Therese Martin, future Saint Therese of Lisieux, was born on January 2, 1873 in Alecon, France. By the age of 15 she had decided upon becoming a cloistered Carmelite after wanting to follow in the footsteps of her sisters but was refused by the Carmelite superior because of her young age. After also being denied entrance by the bishop, Therese even approached Pope Leo XIII while on a pilgrimage with her father and sister. After being forbidden to speak to the Pope, Therese broke the mandatory silence and begged for his approval to be accepted into the Carmelite cloister. Pope Leo XIII was impressed with Therese and she was soon accepted into the cloister and was finally able to join up with her two older sisters. Not even a year into Therese’s acceptance, she had grown so ill with a fever that people thought she was on her death bed. Then one day while Therese saw her sisters praying to the Virgin Mary statue in her room, she saw Mary smile at her and was instantly cured. From that point on, “Little Flower” as she was commonly called, lived a re-enlightened and spiritual life that led to her becoming a doctor of the church, an author, and a patron saint.
According to the Church, a doctor is one who transmits the gospel, teaching by word and example and as of today there are only thirty-three Doctors of the Church. Of the two Carmelite Doctors, Saint Therese of Lisieux is one of them. Chosen as a Doctor of the Church because of her radiant holiness, humility, goodness, integrity, and radical dedication to God’s will, these all were unmistakable seal’s of her sanctity. Not only because of her sanctity, Therese also had a theological teaching that was original, faithful, and profound leaving a strong, lasting impression. Pope John Paul II saw this and on October 19, 1997 he declared Saint Therese of Lisieux a “Doctor of the Universal Church.” That day marked a culmination of a series of honors that were bestowed upon her as a doctor ecclesiae. But the process of enumerating a Doctor of the Church is not a simple process. There are three requisites: eminent learning or doctrine, an outstanding or high degree of sanctity, and a declaration by a supreme pontiff or general council. Saint Therese met these three conditions along with a careful examination of her writing. Becoming a Doctor of the Church is truly one of the highest, most honorable titles that a saint could possibly receive, and through Therese’s small daily sacrifices and great little deeds she was a worthy and deserving candidate of this high honor.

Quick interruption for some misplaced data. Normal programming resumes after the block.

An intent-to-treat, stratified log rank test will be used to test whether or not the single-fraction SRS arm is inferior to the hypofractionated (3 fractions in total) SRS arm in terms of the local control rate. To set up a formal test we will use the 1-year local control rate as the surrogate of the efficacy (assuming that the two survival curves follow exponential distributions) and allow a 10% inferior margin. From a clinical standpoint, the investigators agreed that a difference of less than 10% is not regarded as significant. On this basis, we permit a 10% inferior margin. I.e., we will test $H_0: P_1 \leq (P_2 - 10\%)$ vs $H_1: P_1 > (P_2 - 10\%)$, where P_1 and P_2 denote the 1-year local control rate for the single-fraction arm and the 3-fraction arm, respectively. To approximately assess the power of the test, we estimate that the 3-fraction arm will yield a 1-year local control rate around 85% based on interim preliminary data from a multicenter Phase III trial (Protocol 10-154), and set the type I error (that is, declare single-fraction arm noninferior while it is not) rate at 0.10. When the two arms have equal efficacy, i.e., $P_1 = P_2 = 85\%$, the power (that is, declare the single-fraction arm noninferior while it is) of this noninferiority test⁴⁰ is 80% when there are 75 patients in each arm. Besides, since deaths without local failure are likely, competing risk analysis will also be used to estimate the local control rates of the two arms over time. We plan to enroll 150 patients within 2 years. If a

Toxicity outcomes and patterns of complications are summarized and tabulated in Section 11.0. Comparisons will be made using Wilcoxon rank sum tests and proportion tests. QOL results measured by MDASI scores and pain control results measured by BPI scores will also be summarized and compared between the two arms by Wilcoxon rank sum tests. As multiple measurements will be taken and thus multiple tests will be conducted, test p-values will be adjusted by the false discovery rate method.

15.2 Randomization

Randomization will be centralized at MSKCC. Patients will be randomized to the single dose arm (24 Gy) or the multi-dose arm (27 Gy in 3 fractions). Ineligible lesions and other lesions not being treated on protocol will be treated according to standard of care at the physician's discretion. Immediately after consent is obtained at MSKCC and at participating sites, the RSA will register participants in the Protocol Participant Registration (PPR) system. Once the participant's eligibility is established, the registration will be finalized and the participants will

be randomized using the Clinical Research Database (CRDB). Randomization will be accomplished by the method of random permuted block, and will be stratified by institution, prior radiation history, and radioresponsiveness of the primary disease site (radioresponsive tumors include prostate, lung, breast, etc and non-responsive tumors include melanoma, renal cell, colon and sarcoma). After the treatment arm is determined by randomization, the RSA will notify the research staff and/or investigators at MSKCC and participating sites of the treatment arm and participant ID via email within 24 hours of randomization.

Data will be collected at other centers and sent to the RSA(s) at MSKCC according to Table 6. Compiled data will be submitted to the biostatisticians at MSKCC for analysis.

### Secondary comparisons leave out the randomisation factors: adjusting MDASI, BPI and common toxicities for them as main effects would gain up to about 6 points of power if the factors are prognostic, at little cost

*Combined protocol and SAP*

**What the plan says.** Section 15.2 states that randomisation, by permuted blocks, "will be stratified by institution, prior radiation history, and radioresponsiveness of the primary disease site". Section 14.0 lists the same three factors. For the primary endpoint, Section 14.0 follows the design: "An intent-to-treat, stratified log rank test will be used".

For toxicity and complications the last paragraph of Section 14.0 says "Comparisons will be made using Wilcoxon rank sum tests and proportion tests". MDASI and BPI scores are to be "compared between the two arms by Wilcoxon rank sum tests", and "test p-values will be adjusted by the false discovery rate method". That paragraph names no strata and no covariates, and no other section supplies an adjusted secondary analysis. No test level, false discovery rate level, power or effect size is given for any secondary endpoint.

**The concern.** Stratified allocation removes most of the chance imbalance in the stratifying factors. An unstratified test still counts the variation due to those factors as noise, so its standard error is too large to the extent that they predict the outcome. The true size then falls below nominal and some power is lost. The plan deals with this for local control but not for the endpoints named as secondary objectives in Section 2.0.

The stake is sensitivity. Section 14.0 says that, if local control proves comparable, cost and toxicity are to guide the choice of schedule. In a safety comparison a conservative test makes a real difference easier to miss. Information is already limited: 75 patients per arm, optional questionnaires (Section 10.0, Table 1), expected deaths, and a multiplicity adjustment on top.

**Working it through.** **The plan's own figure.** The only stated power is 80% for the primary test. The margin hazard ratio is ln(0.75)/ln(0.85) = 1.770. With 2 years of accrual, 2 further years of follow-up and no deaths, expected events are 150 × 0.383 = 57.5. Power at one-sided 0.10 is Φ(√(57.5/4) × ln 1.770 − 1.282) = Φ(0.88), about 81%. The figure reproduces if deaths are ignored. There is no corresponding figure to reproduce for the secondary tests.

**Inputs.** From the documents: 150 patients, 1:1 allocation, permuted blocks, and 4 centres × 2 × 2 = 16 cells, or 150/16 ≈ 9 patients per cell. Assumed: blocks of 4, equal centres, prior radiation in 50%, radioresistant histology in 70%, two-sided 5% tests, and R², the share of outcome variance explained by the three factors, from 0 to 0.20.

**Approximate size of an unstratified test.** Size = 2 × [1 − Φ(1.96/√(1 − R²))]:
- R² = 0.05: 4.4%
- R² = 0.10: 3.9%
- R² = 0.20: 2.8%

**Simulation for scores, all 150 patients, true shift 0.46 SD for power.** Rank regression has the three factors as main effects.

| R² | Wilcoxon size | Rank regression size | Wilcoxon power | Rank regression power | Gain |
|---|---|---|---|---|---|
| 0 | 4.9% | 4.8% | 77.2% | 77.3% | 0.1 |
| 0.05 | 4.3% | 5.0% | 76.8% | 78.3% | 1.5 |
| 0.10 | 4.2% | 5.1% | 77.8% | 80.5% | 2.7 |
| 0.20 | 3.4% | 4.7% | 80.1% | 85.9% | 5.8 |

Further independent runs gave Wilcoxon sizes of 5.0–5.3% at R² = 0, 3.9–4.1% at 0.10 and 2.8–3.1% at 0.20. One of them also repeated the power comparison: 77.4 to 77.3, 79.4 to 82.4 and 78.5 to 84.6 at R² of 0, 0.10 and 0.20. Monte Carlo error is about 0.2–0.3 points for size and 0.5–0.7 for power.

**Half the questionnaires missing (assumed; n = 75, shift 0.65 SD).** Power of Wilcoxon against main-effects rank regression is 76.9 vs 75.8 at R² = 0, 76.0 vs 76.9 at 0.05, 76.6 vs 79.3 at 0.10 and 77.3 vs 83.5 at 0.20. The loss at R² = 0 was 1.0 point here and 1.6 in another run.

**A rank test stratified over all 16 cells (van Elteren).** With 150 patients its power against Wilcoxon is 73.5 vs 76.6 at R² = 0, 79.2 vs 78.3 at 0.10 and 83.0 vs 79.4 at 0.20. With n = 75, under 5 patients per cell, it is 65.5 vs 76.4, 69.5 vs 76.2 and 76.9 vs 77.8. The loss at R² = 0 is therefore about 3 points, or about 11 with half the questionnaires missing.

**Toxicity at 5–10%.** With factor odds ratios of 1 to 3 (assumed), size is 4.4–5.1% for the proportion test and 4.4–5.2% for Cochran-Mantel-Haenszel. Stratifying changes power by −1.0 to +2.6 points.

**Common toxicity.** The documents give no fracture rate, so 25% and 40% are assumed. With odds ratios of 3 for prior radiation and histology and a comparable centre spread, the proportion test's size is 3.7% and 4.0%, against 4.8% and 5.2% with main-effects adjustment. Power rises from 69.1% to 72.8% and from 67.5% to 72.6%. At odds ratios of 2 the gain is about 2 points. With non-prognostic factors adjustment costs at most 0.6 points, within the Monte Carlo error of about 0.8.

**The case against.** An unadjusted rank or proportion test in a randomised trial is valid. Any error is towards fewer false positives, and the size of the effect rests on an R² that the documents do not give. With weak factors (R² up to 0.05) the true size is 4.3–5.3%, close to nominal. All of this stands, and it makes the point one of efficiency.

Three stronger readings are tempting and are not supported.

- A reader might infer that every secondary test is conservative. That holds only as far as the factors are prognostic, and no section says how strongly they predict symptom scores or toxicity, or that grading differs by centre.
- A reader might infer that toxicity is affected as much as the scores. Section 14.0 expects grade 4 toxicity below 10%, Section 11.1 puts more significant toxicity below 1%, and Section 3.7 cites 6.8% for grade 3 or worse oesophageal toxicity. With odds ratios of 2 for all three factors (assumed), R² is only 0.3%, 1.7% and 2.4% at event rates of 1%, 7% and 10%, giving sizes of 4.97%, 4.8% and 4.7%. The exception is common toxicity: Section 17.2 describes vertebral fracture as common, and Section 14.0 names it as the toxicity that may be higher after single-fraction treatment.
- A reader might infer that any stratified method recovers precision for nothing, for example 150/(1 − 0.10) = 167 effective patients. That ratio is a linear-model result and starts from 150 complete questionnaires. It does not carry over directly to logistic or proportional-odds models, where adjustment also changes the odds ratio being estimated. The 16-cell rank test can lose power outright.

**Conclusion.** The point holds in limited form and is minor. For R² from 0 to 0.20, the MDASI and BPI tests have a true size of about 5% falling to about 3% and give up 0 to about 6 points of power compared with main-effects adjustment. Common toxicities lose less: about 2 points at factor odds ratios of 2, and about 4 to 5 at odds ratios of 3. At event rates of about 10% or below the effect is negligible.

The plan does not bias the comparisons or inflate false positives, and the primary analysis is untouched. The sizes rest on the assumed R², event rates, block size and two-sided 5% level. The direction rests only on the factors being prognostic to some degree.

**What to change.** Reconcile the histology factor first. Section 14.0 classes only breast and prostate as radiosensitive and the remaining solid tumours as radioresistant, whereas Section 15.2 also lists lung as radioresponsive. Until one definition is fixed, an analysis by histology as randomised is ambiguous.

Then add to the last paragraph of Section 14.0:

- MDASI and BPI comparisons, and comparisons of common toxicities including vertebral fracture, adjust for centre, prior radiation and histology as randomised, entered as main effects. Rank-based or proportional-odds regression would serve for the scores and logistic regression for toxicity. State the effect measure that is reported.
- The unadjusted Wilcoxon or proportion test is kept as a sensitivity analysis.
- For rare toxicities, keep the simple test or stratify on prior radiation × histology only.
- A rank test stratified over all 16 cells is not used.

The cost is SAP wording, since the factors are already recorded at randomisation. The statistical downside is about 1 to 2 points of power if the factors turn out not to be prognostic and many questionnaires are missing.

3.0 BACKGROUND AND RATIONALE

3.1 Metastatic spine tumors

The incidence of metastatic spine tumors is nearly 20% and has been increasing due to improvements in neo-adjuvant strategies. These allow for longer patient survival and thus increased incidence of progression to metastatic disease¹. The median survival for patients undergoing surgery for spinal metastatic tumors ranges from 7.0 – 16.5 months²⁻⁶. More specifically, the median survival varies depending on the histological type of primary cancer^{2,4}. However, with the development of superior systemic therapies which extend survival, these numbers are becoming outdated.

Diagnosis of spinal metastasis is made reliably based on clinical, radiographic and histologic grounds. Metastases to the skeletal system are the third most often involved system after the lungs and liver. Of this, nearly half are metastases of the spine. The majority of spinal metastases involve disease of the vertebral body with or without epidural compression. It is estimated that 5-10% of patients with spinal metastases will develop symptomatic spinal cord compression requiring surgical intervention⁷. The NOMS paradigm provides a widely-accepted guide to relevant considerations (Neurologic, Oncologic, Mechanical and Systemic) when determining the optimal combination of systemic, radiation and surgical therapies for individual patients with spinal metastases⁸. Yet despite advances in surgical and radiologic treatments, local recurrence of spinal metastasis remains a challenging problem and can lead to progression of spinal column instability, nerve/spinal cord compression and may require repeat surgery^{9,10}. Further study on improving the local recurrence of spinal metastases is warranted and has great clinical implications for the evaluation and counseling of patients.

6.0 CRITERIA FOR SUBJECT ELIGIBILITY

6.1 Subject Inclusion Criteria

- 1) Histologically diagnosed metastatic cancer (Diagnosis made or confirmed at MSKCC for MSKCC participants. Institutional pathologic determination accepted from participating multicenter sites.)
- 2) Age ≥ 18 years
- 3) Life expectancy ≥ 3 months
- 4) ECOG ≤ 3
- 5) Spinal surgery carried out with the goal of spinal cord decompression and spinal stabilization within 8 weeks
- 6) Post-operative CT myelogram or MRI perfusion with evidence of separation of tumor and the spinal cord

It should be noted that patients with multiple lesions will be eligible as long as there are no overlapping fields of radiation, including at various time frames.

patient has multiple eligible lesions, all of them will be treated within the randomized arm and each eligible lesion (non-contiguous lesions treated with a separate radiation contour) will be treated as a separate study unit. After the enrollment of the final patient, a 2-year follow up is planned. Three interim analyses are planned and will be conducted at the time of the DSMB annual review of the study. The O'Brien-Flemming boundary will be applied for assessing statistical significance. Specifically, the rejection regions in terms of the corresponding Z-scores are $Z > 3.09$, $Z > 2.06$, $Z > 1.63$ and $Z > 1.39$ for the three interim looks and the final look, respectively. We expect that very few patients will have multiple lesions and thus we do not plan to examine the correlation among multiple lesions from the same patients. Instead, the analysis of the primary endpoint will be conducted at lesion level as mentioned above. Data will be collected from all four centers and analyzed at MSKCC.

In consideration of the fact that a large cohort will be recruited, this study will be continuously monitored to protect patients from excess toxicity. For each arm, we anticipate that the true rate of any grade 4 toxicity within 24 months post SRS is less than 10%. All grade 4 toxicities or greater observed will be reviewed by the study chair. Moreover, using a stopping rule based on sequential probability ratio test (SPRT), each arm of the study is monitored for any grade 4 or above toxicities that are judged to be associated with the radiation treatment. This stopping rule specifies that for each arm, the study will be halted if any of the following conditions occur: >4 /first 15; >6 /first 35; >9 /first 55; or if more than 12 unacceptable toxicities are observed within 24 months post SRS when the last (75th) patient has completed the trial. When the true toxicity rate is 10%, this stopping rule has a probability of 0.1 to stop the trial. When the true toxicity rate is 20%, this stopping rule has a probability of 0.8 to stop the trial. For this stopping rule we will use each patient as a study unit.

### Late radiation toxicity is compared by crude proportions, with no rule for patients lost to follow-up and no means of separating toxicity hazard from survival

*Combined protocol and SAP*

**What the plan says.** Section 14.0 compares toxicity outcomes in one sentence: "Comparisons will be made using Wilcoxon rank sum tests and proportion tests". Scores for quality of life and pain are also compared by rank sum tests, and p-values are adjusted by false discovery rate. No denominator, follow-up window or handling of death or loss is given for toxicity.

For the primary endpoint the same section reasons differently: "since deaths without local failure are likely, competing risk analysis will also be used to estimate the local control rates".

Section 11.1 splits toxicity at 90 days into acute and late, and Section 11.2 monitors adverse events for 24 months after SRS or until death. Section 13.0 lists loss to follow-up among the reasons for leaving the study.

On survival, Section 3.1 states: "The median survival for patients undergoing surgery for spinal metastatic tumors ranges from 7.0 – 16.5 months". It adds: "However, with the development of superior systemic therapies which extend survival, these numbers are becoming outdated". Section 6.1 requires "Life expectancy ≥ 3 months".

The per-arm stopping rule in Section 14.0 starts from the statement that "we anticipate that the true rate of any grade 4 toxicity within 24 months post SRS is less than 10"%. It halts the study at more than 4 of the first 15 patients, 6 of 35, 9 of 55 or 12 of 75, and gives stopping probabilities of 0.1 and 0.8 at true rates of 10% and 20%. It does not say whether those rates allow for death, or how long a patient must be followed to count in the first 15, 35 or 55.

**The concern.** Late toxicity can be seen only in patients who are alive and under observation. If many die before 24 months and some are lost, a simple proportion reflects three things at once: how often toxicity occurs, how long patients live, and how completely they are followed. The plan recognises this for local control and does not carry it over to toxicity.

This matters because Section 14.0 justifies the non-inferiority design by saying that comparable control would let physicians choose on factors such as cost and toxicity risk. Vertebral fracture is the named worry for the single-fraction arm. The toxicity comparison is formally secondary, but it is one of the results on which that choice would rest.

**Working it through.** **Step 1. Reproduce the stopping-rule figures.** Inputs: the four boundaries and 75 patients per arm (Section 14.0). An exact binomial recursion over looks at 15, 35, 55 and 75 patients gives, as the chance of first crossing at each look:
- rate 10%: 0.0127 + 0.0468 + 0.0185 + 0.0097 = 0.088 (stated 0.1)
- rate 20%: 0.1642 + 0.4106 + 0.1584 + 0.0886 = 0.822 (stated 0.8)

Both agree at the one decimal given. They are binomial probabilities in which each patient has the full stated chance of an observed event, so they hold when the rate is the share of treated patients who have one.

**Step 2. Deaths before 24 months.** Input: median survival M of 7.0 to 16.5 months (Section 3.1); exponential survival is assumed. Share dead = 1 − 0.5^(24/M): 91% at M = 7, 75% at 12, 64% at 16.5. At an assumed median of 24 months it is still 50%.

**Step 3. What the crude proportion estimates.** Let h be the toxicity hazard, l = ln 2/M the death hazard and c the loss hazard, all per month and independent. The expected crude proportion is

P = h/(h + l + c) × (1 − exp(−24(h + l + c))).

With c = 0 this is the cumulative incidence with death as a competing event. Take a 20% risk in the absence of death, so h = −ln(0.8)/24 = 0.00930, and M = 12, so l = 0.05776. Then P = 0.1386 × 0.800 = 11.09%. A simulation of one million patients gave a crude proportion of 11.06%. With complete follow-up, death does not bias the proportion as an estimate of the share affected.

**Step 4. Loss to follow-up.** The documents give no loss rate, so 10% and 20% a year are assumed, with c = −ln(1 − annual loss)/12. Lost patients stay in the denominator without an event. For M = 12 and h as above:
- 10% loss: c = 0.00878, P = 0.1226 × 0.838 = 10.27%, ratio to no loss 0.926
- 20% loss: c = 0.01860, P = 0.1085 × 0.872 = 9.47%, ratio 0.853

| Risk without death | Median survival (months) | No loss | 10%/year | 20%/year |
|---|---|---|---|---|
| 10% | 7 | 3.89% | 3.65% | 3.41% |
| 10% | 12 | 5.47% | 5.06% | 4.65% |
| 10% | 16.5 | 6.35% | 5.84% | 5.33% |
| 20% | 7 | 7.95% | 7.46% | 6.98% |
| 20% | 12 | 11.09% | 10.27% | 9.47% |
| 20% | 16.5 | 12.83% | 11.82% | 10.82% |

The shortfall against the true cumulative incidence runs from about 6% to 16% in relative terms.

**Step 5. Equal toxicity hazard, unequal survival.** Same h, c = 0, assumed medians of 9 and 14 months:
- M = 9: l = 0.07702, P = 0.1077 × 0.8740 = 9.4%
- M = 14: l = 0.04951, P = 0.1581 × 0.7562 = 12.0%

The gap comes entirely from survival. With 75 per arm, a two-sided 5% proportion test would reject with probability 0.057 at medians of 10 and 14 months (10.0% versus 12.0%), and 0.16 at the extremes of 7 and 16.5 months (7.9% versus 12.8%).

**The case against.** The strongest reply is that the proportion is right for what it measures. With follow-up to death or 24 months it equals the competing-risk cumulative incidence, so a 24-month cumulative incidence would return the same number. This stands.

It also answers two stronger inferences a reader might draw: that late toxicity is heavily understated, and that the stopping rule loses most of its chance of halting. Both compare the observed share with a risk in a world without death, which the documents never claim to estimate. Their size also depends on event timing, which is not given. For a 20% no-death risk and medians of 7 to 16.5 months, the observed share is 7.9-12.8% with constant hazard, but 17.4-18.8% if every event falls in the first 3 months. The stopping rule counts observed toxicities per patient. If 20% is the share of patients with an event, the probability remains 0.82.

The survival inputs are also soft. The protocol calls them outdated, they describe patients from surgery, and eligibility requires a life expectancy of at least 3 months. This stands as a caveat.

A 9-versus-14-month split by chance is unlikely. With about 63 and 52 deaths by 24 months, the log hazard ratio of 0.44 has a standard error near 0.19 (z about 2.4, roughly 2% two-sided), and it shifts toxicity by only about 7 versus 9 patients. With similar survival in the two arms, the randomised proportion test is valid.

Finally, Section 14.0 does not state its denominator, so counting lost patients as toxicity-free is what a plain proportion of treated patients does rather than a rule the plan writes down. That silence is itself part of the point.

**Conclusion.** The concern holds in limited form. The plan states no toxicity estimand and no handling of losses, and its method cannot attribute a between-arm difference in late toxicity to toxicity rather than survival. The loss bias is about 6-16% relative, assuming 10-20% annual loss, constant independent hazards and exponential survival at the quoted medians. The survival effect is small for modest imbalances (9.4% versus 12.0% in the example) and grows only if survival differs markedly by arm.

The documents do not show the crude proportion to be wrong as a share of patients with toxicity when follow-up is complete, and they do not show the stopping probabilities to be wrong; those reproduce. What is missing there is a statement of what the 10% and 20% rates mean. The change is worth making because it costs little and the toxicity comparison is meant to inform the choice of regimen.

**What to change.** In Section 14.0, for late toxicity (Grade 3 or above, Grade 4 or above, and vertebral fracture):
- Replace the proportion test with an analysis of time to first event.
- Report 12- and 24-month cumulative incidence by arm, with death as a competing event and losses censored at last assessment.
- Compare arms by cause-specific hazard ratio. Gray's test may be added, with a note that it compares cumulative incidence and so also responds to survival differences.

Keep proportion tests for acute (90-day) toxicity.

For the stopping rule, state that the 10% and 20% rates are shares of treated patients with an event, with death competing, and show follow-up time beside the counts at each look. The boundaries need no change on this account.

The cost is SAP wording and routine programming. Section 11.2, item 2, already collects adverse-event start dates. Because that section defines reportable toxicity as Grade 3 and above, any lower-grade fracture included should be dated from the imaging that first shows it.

Throughout Therese’s life at the Carmelite cloister, she kept a journal that contained letters and enteries that would later consist of her autobiography. These brief, edited versions of her enteries made up her autobiography and was entitled L’histoire d’une ame, meaning Story of a Soul, which was only published after her death. Although Saint Therese was credited as being a Doctor of the Church for her writings, she had an imperfect literary style and a constant overusage of metaphors in her writing due to limited schooling. Her older sister Pauline actually put together and edited Therese’s writings and sent two-thousand copies to nearby convents. A copy later got sent to a publisher and her writings and prayers can easily be shared today with the world.
Saint Therese of Lisieux is also known as the Patron of the Missions and her feast day is celebrated on October 1st every year. Although Therese herself never was apart of a mission or attended one, her special love, prayers, and letters supported the missions and attest to why she is now called the Patron Saint of the Missions. Although none of her actions were that significant, great, or memorable, her effort and dedication towards the missions were little things that remind all of us that feel useless and unable to help out that little things keep us growing and do make a difference to someone. And that is what Therese did, she performed small acts that affected the hearts of those that needed it and proved that anyone can do them.
“Little Flower” Therese